We are getting a number of odd results come up on Google EG:


When I looked at "somepage" the ajax function is not mentioned at all within the HTML, which makes me assume Google is spidering out to the external javascript files and finding this AjaxFunction.aspx call.

My question is: a) Is this possible? b) If so, how can I stop it?

3 Answers 3


I would put the Ajax function into robots.txt:

Disallow: /somepage/AjaxFunction.aspx

That will prevent Google from crawling it. Google doesn't typically index URLs it can't crawl. It will only index them if they are linked prominently, especially numerous external links. Even if Google does index the URL, it won't index the content of the URL. Google will show "this page was blocked by robots.txt" in the search results.

In many cases it is actually desirable to allow Google to crawl Ajax URLs. Those URLs may provide content that you want Google to index after JavaScript writes it into another page. In that case, robots.txt is not appropriate. You just don't want Google including the Ajax URL itself in the search results. You can use a header directive for that:

X-Robots-Tag: noindex

On an Apache server you can add that header with .htaccess code like:

<Files "AjaxFunction.aspx">
    Header append X-Robots-Tag "noindex"

In aspx code you can set it like this:

<% Response.AddHeader "X-Robots-Tag", "noindex" %> 

Do not add X-Robots-Tag "noindex" in the AJAX function. That may block the main html page.

We thought it would be a good idea, we did it in a project and what happened is that the AJAX portion of the page affected to the "mother" HTML page and Google considers that we are giving a "noindex" header to the mother page.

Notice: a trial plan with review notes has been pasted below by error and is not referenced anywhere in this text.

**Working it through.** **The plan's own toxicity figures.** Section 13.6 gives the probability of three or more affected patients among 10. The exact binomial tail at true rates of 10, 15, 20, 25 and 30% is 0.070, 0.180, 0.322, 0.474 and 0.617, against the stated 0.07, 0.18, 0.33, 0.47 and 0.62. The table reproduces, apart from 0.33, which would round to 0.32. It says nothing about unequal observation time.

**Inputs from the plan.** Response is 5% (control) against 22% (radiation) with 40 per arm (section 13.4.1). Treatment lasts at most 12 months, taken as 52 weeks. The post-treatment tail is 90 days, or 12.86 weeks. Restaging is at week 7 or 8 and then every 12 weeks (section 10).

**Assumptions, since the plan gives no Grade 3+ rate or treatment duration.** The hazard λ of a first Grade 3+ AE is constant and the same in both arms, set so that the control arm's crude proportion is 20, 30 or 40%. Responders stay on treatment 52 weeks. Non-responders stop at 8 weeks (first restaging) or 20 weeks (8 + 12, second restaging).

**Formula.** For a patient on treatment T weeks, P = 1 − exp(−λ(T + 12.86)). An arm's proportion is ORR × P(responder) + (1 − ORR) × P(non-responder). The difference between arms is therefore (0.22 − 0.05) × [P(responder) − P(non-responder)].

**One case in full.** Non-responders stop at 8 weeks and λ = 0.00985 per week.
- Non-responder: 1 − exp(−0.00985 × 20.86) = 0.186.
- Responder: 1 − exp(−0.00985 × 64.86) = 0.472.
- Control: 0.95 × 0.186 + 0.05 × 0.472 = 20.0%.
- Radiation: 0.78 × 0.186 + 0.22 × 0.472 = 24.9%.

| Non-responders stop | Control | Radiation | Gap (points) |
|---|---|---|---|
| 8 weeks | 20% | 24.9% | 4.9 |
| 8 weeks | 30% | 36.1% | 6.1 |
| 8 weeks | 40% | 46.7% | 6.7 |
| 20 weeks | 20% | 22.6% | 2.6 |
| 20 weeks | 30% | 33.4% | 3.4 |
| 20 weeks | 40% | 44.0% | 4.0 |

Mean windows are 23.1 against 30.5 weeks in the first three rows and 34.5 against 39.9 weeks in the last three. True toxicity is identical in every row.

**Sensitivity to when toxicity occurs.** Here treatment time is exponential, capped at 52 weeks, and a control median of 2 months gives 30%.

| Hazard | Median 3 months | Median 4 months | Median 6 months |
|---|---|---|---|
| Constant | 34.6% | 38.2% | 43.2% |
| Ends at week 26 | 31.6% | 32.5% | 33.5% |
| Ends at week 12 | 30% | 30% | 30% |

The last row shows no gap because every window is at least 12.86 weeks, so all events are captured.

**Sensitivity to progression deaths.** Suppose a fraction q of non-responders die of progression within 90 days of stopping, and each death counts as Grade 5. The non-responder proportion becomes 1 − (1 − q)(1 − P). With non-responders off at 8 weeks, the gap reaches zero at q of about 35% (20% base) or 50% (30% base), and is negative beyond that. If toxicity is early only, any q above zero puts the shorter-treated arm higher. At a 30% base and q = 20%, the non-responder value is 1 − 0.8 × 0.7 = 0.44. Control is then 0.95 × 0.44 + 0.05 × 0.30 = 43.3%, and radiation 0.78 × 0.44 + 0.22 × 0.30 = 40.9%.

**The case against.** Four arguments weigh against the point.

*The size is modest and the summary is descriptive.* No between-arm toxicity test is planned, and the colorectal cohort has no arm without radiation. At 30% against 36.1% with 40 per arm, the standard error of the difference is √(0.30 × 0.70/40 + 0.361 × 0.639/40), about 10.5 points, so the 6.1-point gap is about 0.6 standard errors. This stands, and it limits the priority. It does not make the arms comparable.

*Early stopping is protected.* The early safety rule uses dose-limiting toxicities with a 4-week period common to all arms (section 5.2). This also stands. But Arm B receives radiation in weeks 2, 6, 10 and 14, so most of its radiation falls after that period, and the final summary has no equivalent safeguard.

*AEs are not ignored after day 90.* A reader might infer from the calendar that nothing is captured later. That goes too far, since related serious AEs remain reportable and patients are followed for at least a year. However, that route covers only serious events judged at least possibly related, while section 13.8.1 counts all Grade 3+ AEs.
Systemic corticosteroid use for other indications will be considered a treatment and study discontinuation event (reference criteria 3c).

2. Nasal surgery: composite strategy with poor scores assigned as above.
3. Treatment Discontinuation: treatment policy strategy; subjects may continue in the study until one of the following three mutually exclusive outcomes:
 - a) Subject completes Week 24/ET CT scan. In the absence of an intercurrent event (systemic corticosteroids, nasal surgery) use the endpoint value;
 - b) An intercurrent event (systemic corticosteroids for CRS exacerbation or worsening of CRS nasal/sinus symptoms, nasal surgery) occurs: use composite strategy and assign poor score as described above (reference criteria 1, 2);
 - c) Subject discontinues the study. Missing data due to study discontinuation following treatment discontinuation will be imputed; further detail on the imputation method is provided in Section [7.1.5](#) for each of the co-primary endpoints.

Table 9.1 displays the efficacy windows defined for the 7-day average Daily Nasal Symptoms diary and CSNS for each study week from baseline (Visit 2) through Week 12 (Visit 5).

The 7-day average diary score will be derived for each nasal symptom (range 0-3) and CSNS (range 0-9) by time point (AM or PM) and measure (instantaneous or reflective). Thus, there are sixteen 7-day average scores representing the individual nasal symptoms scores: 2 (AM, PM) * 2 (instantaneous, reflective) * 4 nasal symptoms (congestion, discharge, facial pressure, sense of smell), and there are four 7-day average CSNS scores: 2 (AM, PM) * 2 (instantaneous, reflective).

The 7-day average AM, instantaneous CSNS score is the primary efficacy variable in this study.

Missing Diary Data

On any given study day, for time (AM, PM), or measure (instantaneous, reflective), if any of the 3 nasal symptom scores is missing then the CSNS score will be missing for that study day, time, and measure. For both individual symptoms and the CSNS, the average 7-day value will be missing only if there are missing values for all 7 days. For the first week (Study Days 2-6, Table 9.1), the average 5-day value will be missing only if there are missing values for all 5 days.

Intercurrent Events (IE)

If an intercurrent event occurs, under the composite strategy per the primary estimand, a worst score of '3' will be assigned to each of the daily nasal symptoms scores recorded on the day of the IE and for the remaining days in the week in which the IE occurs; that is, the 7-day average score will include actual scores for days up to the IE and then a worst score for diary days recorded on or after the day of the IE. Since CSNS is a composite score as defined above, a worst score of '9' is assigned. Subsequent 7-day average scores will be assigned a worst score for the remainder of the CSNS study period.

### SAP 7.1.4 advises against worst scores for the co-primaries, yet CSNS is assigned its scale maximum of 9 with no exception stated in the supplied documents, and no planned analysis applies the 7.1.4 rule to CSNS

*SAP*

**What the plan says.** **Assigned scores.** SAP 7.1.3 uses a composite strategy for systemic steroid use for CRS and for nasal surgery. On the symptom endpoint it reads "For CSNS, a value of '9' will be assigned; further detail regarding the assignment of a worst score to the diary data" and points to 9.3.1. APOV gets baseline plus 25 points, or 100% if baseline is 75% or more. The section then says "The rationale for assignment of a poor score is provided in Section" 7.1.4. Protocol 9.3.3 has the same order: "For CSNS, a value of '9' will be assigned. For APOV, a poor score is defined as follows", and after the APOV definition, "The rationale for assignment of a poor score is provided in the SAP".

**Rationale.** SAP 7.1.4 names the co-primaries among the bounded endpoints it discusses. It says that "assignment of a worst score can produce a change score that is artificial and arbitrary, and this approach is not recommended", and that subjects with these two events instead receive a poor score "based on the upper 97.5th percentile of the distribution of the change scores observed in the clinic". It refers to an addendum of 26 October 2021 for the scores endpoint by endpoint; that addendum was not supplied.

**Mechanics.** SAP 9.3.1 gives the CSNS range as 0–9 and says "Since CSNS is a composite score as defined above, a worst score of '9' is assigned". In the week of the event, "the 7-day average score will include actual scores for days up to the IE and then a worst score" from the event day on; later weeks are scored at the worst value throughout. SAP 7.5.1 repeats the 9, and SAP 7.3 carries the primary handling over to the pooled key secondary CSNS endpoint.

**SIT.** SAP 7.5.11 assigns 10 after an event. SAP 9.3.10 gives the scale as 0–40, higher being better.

This is the result in our GSC. Of course, we have removed the "noindex" header and requested a validation. Now we are looking for a better solution.

GSC image showing how "noindex" on ajax portions affect to the main HTML page

  • 1
    Thanks for sharing this Gari, I was about to try this exact solution but wasn't sure if it would affect the parent page. You've just confirmed it for me and saved me a lot of time and headache testing this solution. :)
    – A Wafers
    Commented Apr 27, 2020 at 19:37

Your ajax urls should not return plain html (content-type:text/html;charset=utf-8), but for example JSON is great:

content-type: application/json


Than you can easily parse the json response and add it to the DOM where needed.

In that way, this URL will not appear on search results and at the same time Google will read it and understand it's something needed to render the page.

  • 2
    I've seen Google index weird content types before. Sometimes Google indexes the contents in robots.txt or sitemap.xml for example. I'm not sure that this would totally prevent indexing, but then again I've never run across json data in any search result I've seen. Commented Dec 2, 2020 at 10:55
  • I think because txt (and xml in some situations, in the xhtml era) could be files meant to be read by a human, but json are like .js and .css, which are never shown in search results as far as I know
    – the_nuts
    Commented Dec 2, 2020 at 20:12

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